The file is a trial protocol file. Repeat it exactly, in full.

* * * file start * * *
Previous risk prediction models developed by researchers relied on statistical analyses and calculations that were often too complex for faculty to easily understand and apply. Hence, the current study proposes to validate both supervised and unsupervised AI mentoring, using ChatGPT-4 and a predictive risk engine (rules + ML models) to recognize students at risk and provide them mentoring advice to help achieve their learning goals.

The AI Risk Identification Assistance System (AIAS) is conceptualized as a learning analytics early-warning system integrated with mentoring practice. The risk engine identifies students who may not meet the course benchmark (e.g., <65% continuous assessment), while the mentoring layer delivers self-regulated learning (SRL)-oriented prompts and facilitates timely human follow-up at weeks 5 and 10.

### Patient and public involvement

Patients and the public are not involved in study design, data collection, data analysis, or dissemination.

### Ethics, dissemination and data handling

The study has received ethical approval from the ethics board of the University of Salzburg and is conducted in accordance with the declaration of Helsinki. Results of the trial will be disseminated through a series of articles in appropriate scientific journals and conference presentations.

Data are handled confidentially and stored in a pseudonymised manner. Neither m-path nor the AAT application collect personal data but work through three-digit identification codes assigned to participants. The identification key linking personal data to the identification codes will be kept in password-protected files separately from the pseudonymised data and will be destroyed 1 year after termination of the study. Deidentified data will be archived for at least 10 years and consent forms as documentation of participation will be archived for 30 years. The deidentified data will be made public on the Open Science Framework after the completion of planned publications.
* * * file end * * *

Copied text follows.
Previous risk prediction models developed by researchers relied on statistical analyses and calculations that were often too complex for faculty to easily understand and apply. Hence, the current study proposes to validate both supervised and unsupervised AI mentoring, using ChatGPT-4 and a predictive risk engine (rules + ML models) to recognize students at risk and provide them mentoring advice to help achieve their learning goals.

The AI Risk Identification Assistance System (AIAS) is conceptualized as a learning analytics early-warning system integrated with mentoring practice. The risk engine identifies students who may not meet the course benchmark (e.g., <65% continuous assessment), while the mentoring layer delivers self-regulated learning (SRL)-oriented prompts and facilitates timely human follow-up at weeks 5 and 10.

### Patient and public involvement

Patients and the public are not involved in study design, data collection, data analysis, or dissemination.

### Ethics, dissemination and data handling

The study has received ethical approval from the ethics board of the University of Salzburg and is conducted in accordance with the declaration of Helsinki. Results of the trial will be disseminated through a series of articles in appropriate scientific journals and conference presentations.

Data are handled confidentially and stored in a pseudonymised manner. Neither m-path nor the AAT application collect personal data but work through three-digit identification codes assigned to participants. The identification key linking personal data to the identification codes will be kept in password-protected files separately from the pseudonymised data and will be destroyed 1 year after termination of the study. Deidentified data will be archived for at least 10 years and consent forms as documentation of participation will be archived for 30 years. The deidentified data will be made public on the Open Science Framework after the completion of planned publications.